Hopes rising for stimulus deal
Top negotiators said they expected to complete an agreement Tuesday morning on a $2 trillion financial rescue package that the Senate could vote on by nightfall.
After a marathon day and night of intensive backroom bargaining, Senate Minority Leader Charles E. Schumer emerged from his office just before midnight to announce that a deal was almost in place to soften the economic blow from the COVID-19 pandemic.
"We expect to have an agreement tomorrow morning," the New York Democrat told reporters after several meetings with Treasury Secretary Steven Mnuchin. "There are still a few little differences. Neither of us think they're in any way going to get in the way of a final agreement."
Mnuchin, the Trump administration's point man on the talks, echoed that assessment. "There's still a couple of open issues, but I think we're very hopeful that this can be closed out tomorrow," he said.
Schumer said he was satisfied that the two main priorities sought by Democrats would now be part of the legislation: greater protections for workers and a World War II-style Marshall Plan to support hospitals and other medical needs as the pandemic sickens thousands of people nationwide.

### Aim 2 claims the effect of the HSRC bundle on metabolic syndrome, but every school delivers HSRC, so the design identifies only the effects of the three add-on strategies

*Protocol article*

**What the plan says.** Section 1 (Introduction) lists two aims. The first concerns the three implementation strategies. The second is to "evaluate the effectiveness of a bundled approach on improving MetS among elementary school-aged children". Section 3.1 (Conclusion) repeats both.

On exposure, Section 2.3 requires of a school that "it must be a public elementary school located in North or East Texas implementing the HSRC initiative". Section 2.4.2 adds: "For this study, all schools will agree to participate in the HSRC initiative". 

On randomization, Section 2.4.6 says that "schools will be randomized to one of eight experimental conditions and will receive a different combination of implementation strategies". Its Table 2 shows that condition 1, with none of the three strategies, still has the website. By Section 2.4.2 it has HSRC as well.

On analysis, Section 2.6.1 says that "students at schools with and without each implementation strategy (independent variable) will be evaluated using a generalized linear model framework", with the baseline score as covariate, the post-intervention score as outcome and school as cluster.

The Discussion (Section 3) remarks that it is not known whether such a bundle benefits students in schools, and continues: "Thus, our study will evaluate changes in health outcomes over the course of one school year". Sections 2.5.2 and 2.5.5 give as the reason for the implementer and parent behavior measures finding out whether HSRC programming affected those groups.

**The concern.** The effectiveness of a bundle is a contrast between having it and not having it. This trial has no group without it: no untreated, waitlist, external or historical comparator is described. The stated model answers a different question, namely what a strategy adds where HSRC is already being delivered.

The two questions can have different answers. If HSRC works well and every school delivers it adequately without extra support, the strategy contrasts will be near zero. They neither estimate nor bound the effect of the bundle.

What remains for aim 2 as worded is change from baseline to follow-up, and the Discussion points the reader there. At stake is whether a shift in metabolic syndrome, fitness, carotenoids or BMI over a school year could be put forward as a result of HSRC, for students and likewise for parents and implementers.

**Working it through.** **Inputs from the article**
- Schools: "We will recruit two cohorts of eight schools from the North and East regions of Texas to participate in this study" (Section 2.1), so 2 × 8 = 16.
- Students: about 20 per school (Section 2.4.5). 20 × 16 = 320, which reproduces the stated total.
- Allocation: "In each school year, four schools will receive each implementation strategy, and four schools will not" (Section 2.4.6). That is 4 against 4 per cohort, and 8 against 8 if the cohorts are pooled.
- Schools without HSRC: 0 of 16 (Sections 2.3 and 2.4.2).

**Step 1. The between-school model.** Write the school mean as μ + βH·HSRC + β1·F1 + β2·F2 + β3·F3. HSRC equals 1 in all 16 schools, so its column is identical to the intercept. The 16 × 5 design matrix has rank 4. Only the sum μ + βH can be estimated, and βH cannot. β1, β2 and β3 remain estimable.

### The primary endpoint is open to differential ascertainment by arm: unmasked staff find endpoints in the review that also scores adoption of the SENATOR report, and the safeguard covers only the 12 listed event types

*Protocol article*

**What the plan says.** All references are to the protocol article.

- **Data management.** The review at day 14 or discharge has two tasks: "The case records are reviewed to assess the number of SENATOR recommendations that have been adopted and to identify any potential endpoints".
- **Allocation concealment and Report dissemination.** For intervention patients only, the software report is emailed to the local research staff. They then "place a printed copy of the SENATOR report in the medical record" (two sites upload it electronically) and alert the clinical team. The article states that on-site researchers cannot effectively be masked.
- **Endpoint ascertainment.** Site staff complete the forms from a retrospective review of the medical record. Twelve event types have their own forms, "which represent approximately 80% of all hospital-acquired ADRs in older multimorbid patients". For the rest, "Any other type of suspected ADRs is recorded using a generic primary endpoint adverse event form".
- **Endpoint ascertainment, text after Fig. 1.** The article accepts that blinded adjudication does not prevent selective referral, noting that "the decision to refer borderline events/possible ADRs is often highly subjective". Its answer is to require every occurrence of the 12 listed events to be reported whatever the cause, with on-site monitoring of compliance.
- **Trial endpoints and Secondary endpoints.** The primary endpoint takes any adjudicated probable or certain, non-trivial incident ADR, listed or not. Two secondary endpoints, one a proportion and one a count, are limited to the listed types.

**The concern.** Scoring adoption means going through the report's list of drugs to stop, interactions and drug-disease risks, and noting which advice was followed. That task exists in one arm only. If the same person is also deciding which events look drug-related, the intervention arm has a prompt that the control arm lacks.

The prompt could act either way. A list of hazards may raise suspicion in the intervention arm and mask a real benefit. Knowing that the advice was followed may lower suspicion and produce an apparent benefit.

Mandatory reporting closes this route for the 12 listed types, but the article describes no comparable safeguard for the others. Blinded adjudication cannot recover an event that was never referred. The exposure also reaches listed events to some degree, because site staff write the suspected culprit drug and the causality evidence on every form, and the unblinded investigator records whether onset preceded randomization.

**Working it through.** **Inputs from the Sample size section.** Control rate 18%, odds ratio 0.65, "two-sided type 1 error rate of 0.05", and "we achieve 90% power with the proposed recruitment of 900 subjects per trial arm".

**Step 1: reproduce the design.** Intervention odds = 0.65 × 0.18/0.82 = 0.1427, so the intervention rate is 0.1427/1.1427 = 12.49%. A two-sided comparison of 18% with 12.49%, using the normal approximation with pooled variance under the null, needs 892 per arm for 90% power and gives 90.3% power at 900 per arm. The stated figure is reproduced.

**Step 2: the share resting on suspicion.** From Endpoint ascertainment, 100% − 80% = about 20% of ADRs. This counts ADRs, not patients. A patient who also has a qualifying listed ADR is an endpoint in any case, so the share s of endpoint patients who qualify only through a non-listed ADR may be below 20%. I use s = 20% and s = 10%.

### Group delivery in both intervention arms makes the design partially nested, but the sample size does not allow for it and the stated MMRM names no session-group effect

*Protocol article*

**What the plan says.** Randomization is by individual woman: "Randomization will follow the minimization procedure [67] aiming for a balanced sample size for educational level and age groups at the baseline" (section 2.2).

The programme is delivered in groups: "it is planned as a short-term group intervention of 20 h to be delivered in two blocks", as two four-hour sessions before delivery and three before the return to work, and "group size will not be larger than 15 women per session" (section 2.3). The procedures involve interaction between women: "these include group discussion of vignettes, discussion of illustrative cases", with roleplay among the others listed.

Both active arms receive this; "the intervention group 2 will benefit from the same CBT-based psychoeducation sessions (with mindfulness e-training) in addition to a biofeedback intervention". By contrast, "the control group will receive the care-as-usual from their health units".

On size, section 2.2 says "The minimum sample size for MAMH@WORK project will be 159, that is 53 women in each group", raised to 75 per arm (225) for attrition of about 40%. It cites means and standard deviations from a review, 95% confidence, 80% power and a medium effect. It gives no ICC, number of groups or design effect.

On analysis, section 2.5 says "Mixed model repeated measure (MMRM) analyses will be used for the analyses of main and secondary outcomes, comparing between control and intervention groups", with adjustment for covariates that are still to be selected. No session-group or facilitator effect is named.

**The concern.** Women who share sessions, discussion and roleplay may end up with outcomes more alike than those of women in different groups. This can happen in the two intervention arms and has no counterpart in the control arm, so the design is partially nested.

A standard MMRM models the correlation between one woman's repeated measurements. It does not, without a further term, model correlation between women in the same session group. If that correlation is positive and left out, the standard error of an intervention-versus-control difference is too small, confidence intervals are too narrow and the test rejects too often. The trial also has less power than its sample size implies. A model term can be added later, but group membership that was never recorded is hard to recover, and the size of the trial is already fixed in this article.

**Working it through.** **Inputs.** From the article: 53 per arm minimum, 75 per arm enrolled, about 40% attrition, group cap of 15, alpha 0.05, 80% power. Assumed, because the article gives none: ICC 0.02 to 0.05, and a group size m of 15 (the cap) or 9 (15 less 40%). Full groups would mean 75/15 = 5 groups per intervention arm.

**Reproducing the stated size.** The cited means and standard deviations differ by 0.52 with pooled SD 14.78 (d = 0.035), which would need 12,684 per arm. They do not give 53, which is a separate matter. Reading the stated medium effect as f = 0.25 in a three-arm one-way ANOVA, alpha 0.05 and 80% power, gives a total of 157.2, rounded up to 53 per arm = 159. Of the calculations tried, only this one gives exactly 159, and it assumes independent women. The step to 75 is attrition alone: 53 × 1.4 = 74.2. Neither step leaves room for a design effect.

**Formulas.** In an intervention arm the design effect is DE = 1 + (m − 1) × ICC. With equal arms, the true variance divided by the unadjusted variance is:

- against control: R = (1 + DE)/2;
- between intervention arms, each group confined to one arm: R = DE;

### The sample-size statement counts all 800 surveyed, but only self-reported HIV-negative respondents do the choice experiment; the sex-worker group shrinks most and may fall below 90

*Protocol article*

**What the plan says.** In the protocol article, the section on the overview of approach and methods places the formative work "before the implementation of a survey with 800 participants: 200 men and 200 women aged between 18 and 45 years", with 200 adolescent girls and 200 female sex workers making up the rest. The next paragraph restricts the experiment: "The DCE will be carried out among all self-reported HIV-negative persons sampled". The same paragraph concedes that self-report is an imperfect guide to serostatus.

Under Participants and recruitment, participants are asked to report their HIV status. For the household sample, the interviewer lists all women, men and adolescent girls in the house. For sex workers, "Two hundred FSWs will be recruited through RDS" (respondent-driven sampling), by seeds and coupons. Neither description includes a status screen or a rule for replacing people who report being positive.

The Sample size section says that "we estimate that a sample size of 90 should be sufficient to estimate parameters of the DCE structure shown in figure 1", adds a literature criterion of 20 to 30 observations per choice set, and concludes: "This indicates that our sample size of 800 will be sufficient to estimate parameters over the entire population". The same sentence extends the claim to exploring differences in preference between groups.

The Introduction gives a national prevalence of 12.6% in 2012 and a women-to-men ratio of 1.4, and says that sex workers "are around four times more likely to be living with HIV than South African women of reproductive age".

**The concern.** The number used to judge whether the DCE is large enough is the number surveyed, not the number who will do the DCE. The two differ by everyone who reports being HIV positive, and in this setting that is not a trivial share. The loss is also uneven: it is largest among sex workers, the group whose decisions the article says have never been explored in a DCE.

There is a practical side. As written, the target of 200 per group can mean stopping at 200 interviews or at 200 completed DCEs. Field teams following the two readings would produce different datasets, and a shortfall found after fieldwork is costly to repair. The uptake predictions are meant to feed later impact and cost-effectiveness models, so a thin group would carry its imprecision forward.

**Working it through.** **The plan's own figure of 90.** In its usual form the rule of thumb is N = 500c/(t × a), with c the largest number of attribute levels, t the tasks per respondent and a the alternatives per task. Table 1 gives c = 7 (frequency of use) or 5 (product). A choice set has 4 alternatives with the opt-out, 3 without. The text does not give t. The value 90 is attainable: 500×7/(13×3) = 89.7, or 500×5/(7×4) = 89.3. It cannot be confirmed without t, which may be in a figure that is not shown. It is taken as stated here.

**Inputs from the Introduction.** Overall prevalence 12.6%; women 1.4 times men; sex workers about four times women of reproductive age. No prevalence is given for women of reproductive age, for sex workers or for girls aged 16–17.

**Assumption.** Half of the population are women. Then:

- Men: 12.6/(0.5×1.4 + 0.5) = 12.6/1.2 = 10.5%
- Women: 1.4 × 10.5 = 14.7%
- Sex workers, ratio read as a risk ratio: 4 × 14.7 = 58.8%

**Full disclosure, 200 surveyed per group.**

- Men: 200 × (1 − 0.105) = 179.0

He declined to specify the remaining sticking points to a deal, saying only, "It's a huge bill of $2 trillion with many moving parts."
Eric Ueland, the White House legislative liaison, said negotiators still needed time to review legislative text and ensure that all sides are comfortable with the language. He said meetings would resume at 9:30 a.m. Tuesday.
The package, whenever finalized, was sure to offer cash payments to families, loans to business and an expanded social safety net designed to help weather the job losses and economic decline triggered by the pandemic.
A $2 trillion package would be equal to more than 9 percent of gross domestic product. By comparison, the 2009 economic stimulus (PL 111-5) enacted in the throes of the Great Recession was estimated to cost just shy of $800 billion, or around 5 percent of GDP at the time.